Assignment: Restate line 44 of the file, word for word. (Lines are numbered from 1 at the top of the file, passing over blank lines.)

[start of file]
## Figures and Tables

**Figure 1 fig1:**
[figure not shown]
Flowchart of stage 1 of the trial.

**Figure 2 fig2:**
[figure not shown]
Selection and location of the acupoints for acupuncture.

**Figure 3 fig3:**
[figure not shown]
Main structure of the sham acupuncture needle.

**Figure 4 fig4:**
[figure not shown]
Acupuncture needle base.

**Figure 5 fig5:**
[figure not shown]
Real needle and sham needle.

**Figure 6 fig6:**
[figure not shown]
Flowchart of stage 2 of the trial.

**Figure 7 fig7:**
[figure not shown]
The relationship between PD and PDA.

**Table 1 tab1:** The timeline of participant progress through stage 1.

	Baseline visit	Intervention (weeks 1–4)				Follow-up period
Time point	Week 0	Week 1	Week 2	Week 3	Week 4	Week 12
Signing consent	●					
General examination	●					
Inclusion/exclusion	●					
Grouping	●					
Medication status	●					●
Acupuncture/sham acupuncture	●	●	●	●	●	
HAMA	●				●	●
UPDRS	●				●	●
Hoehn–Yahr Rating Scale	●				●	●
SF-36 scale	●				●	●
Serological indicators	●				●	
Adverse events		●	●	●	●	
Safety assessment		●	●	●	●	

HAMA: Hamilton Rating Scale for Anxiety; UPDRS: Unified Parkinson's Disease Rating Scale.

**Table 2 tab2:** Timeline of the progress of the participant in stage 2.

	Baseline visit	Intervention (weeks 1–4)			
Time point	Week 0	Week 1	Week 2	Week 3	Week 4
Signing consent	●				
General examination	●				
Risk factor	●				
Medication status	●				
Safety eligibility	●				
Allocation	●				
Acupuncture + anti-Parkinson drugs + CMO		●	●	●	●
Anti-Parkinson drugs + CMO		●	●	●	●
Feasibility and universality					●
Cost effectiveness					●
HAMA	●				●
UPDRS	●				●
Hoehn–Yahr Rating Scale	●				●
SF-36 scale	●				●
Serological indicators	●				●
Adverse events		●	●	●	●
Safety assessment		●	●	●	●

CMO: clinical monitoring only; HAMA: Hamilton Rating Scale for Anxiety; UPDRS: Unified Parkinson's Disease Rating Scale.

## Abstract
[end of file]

General examination	●				